STUMP » Articles » Mornings with Meep: Dostoevsky's The Gambler » 20 November 2018, 06:07

Where Stu & MP spout off about everything.

Mornings with Meep: Dostoevsky's The Gambler  


20 November 2018, 06:07

A quick change of venue:

I’m big on Dostoevsky, and really got into it, no lie, because of Thug Notes:

I’ve read all those, and I’m slowly going through Dostoevsky’s work. I’m finding out that one may as well stick to the best — Brothers Karamazov and Crime & Punishment will be enough to satisfy me over and over. But I am still curious. I wasn’t big on The Idiot (a few characters I liked – specifically the Grand Dame – but mostly, I found it frustrating.)


And The Gambler… its best bits in showing how the brain dissolves from the stimulant of gambling, for those apt to get hooked…

“For why is gambling a whit worse than any other method of acquiring money? How, for instance, is it worse than trade? True, out of a hundred persons, only one can win; yet what business is that of yours or of mine?”
― Fyodor Dostoyevsky, The Gambler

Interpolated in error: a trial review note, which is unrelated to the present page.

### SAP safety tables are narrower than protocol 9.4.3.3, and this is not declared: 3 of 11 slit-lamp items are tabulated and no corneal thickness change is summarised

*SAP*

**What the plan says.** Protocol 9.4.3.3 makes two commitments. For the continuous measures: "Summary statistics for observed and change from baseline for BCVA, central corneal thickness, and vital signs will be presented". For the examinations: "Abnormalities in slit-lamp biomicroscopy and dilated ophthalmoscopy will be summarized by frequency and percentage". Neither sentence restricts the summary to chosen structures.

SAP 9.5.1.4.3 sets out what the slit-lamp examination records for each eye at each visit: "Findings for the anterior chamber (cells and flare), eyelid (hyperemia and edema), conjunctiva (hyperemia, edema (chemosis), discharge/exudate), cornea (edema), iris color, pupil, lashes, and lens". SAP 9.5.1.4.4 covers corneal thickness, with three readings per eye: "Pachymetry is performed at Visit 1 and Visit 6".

I have no issue with gambling itself, but it can destroy one person’s wealth rapidly. Look upon it as entertainment, as opposed to investment… and you can set appropriate limits. You want to spend $10,000 on a few hours of entertainment? Maybe you do, but I don’t.

Actually having to sit down and run a store, which is far more involved than “simply” being a middleman – it may be boring, but it’s less destructive (and far more socially useful) than gambling.

Dostoevsky shows gambling as an aristocratic disease — they’re the only people with enough money to waste on this sort of thing, and they barely earn their money. It’s all inheritances, after all – inheritances which may be punier than hoped, so the only aristocratic way to boost it is gambling, n’est-ce pas?


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